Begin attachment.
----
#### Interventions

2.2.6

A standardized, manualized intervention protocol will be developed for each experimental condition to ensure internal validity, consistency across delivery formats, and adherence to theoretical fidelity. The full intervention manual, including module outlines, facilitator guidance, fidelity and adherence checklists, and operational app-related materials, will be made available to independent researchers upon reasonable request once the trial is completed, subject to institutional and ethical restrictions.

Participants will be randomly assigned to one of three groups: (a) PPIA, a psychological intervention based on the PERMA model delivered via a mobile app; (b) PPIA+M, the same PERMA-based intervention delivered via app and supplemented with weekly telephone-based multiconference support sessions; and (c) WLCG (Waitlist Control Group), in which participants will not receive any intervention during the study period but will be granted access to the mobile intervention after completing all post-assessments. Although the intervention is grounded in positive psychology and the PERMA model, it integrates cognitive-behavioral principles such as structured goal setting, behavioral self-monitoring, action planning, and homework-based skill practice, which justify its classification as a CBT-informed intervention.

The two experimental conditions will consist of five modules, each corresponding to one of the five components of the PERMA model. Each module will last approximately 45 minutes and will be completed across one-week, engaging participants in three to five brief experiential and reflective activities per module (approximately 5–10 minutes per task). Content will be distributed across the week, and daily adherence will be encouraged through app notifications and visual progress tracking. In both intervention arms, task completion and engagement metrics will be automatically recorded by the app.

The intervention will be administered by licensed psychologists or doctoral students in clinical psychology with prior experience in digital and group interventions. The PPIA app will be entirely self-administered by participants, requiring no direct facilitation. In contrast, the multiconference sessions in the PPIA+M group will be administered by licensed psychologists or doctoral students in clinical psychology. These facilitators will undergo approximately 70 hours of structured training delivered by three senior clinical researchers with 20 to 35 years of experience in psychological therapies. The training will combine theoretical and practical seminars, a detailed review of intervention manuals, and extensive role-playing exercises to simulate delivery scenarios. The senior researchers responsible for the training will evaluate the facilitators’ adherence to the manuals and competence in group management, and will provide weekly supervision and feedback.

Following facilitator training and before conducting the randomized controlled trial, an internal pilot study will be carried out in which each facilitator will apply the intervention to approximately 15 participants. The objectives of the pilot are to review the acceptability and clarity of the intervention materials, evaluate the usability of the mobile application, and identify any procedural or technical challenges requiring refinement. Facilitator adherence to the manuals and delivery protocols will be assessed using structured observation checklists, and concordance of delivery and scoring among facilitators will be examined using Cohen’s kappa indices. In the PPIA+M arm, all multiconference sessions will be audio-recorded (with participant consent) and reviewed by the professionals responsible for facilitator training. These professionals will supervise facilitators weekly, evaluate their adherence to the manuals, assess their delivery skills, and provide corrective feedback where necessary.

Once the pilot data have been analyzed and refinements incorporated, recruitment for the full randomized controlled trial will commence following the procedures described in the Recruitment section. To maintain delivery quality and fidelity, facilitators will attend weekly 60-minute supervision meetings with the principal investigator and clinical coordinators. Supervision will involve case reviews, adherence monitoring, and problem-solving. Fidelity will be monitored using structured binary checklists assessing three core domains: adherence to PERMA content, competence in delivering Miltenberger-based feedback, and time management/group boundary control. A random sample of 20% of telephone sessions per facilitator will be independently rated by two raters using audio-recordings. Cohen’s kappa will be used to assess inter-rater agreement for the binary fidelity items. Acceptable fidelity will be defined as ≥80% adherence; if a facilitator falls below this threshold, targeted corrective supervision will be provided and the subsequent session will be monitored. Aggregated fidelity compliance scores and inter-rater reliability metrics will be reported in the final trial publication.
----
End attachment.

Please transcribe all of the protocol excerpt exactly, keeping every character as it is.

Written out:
#### Interventions

2.2.6

A standardized, manualized intervention protocol will be developed for each experimental condition to ensure internal validity, consistency across delivery formats, and adherence to theoretical fidelity. The full intervention manual, including module outlines, facilitator guidance, fidelity and adherence checklists, and operational app-related materials, will be made available to independent researchers upon reasonable request once the trial is completed, subject to institutional and ethical restrictions.

Participants will be randomly assigned to one of three groups: (a) PPIA, a psychological intervention based on the PERMA model delivered via a mobile app; (b) PPIA+M, the same PERMA-based intervention delivered via app and supplemented with weekly telephone-based multiconference support sessions; and (c) WLCG (Waitlist Control Group), in which participants will not receive any intervention during the study period but will be granted access to the mobile intervention after completing all post-assessments. Although the intervention is grounded in positive psychology and the PERMA model, it integrates cognitive-behavioral principles such as structured goal setting, behavioral self-monitoring, action planning, and homework-based skill practice, which justify its classification as a CBT-informed intervention.

The two experimental conditions will consist of five modules, each corresponding to one of the five components of the PERMA model. Each module will last approximately 45 minutes and will be completed across one-week, engaging participants in three to five brief experiential and reflective activities per module (approximately 5–10 minutes per task). Content will be distributed across the week, and daily adherence will be encouraged through app notifications and visual progress tracking. In both intervention arms, task completion and engagement metrics will be automatically recorded by the app.

The intervention will be administered by licensed psychologists or doctoral students in clinical psychology with prior experience in digital and group interventions. The PPIA app will be entirely self-administered by participants, requiring no direct facilitation. In contrast, the multiconference sessions in the PPIA+M group will be administered by licensed psychologists or doctoral students in clinical psychology. These facilitators will undergo approximately 70 hours of structured training delivered by three senior clinical researchers with 20 to 35 years of experience in psychological therapies. The training will combine theoretical and practical seminars, a detailed review of intervention manuals, and extensive role-playing exercises to simulate delivery scenarios. The senior researchers responsible for the training will evaluate the facilitators’ adherence to the manuals and competence in group management, and will provide weekly supervision and feedback.

Following facilitator training and before conducting the randomized controlled trial, an internal pilot study will be carried out in which each facilitator will apply the intervention to approximately 15 participants. The objectives of the pilot are to review the acceptability and clarity of the intervention materials, evaluate the usability of the mobile application, and identify any procedural or technical challenges requiring refinement. Facilitator adherence to the manuals and delivery protocols will be assessed using structured observation checklists, and concordance of delivery and scoring among facilitators will be examined using Cohen’s kappa indices. In the PPIA+M arm, all multiconference sessions will be audio-recorded (with participant consent) and reviewed by the professionals responsible for facilitator training. These professionals will supervise facilitators weekly, evaluate their adherence to the manuals, assess their delivery skills, and provide corrective feedback where necessary.

Once the pilot data have been analyzed and refinements incorporated, recruitment for the full randomized controlled trial will commence following the procedures described in the Recruitment section. To maintain delivery quality and fidelity, facilitators will attend weekly 60-minute supervision meetings with the principal investigator and clinical coordinators. Supervision will involve case reviews, adherence monitoring, and problem-solving. Fidelity will be monitored using structured binary checklists assessing three core domains: adherence to PERMA content, competence in delivering Miltenberger-based feedback, and time management/group boundary control. A random sample of 20% of telephone sessions per facilitator will be independently rated by two raters using audio-recordings. Cohen’s kappa will be used to assess inter-rater agreement for the binary fidelity items. Acceptable fidelity will be defined as ≥80% adherence; if a facilitator falls below this threshold, targeted corrective supervision will be provided and the subsequent session will be monitored. Aggregated fidelity compliance scores and inter-rater reliability metrics will be reported in the final trial publication.